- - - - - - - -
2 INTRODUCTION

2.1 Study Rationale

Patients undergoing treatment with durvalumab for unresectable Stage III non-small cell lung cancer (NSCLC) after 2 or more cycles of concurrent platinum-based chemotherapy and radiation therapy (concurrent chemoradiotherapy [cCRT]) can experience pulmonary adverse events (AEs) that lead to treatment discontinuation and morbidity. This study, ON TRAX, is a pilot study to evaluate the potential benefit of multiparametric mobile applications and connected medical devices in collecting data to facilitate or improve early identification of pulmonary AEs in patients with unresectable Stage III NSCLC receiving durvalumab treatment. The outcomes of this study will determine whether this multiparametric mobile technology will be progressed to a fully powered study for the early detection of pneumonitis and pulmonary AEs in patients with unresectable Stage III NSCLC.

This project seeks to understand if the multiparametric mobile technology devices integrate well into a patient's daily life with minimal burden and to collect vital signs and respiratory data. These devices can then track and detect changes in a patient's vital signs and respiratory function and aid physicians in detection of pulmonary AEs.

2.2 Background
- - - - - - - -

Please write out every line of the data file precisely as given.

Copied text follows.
2 INTRODUCTION

2.1 Study Rationale

Patients undergoing treatment with durvalumab for unresectable Stage III non-small cell lung cancer (NSCLC) after 2 or more cycles of concurrent platinum-based chemotherapy and radiation therapy (concurrent chemoradiotherapy [cCRT]) can experience pulmonary adverse events (AEs) that lead to treatment discontinuation and morbidity. This study, ON TRAX, is a pilot study to evaluate the potential benefit of multiparametric mobile applications and connected medical devices in collecting data to facilitate or improve early identification of pulmonary AEs in patients with unresectable Stage III NSCLC receiving durvalumab treatment. The outcomes of this study will determine whether this multiparametric mobile technology will be progressed to a fully powered study for the early detection of pneumonitis and pulmonary AEs in patients with unresectable Stage III NSCLC.

This project seeks to understand if the multiparametric mobile technology devices integrate well into a patient's daily life with minimal burden and to collect vital signs and respiratory data. These devices can then track and detect changes in a patient's vital signs and respiratory function and aid physicians in detection of pulmonary AEs.

2.2 Background